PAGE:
Keeping horse owners on a steady 6-week shoeing cycle can be quite a task.
Clients often find that it’s easier to reschedule a farrier’s visit to accommodate something else. Yet, when they do, the new date doesn’t take into account the need for prompt hoof care.
“I used to get calls from clients who would tell me, ‘I can’t make it tomorrow, can we make it next week?’” Mike Savoldi told attendees at the recent Northeast Association of Equine Practitioners Symposium in Norfolk, Va.
If you want to keep your client from stretching out the shoeing cycle too far, Savoldi suggests using a little psychology.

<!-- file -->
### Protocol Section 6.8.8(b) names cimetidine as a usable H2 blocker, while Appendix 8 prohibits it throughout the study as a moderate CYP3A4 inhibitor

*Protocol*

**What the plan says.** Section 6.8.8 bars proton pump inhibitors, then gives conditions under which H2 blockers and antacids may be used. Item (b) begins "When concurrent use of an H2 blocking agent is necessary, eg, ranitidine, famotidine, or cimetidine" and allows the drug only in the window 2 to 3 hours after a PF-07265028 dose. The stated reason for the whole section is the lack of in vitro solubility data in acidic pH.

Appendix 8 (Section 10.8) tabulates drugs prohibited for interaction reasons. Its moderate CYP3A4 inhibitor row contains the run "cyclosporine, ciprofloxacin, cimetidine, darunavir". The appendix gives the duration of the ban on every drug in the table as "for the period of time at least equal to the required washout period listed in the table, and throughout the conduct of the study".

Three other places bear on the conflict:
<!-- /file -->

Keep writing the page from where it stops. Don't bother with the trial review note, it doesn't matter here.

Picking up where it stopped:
“A horse needs to be shod between 38 and 42 days,” says the director of the Equine Research Center in Shandon, Calif. “When I was shoeing, I changed my schedule from thinking in terms of weeks to days. Once that change was made, I found that my clients would call and tell me, ‘I can’t make it on the 23rd, can we do it on the 24th?’ So, that helped me a little bit to keep my timing.”
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